04 February 2017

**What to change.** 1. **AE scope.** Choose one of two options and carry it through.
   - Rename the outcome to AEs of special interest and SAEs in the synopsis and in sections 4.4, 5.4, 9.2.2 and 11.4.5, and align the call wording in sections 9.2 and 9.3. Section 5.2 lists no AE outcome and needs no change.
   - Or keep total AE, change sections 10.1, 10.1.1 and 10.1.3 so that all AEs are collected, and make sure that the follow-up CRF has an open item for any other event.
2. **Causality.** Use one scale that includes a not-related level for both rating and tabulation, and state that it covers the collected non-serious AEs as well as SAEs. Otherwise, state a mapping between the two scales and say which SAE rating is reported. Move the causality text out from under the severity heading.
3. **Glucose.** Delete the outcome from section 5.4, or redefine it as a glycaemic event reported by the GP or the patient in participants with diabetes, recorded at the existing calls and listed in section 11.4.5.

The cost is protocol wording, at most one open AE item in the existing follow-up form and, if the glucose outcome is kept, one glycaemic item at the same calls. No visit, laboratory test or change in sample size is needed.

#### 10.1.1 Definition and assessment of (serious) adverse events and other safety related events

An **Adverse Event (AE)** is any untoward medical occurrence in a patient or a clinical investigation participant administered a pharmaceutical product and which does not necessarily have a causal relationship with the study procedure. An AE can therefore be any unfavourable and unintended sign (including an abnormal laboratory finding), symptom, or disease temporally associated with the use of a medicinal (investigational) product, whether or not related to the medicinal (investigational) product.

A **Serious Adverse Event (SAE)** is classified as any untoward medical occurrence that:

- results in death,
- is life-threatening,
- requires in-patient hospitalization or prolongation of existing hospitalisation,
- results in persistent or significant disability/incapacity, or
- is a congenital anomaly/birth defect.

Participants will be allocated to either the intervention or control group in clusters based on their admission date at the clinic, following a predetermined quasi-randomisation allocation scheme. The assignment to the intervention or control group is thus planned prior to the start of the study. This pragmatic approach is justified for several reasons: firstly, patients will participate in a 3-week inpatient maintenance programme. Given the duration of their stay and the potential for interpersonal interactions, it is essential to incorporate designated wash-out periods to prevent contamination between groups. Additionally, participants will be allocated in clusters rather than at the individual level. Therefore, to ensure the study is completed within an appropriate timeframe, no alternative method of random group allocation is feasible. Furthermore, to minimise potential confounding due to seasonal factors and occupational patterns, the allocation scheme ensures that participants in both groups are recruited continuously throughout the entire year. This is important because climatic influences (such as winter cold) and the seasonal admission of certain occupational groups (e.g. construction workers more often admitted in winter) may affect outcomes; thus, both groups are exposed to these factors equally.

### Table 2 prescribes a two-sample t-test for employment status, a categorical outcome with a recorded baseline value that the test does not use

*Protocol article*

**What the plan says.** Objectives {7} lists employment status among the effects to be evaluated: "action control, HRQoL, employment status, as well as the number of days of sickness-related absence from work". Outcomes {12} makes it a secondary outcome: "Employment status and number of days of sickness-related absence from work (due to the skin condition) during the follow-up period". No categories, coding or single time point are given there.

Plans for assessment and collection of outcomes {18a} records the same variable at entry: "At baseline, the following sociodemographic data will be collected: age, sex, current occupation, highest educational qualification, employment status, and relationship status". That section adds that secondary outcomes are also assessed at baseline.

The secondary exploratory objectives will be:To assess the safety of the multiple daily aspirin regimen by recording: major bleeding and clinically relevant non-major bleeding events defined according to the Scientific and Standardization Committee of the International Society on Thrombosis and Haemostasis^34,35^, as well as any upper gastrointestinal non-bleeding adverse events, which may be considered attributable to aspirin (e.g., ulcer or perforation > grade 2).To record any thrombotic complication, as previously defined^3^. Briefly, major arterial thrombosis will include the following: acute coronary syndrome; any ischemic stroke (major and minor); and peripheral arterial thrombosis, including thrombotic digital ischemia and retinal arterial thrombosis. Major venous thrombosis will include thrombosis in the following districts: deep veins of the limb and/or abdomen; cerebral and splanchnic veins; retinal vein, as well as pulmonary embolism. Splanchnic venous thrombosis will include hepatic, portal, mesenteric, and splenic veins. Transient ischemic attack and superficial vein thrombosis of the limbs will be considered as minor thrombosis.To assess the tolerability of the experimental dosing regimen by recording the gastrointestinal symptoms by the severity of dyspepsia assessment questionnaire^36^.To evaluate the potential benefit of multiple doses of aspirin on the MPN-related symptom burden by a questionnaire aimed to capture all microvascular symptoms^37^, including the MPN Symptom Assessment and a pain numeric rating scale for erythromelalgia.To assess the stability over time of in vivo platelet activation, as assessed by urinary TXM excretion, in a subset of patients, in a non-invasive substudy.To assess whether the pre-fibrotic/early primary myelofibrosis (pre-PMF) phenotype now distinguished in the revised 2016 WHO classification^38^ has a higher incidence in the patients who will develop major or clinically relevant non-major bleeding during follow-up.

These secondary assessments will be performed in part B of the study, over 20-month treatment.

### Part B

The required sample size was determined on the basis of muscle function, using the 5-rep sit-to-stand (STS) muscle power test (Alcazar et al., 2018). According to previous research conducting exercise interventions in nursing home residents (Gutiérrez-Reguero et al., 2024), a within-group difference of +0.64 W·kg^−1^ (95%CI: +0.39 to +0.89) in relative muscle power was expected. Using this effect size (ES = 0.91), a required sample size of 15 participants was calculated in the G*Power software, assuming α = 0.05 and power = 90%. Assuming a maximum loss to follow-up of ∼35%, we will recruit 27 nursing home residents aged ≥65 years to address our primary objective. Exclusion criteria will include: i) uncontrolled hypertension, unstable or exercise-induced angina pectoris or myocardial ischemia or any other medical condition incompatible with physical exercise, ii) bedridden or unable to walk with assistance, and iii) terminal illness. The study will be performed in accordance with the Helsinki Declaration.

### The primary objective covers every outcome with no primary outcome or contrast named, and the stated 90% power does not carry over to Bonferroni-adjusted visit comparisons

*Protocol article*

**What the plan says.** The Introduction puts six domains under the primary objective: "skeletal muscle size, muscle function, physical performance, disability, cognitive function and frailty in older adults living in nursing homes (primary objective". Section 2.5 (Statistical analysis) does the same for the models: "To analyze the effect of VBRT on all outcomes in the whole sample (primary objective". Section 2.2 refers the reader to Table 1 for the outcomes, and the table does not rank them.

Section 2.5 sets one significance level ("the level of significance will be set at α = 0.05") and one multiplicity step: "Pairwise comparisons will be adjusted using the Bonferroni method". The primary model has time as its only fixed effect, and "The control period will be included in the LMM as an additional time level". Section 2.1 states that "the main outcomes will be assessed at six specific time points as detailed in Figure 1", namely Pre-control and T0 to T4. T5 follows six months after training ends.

Selective breeding is increasingly recognized as a key component of sustainable production of aquaculture species. The uptake of genomic technology in aquaculture breeding has traditionally lagged behind terrestrial farmed animals. However, the rapid development and application of sequencing technologies has allowed aquaculture to narrow the gap, leading to substantial genomic resources for all major aquaculture species. While high‐density single‐nucleotide polymorphism ( SNP) arrays for some species have been developed recently, direct genotyping by sequencing ( GBS) techniques have underpinned many of the advances in aquaculture genetics and breeding to date. In particular, restriction‐site associated DNA sequencing ( RAD‐Seq) and subsequent variations have been extensively applied to generate population‐level SNP genotype data. These GBS techniques are not dependent on prior genomic information such as a reference genome assembly for the species of interest. As such, they have been widely utilized by researchers and companies focussing on nonmodel aquaculture species with relatively small research communities. Applications of RAD‐Seq techniques have included generation of genetic linkage maps, performing genome‐wide association studies, improvements of reference genome assemblies and, more recently, genomic selection for traits of interest to aquaculture like growth, sex determination or disease resistance. In this review, we briefly discuss the history of GBS, the nuances of the various GBS techniques, bioinformatics approaches and application of these techniques to various aquaculture species.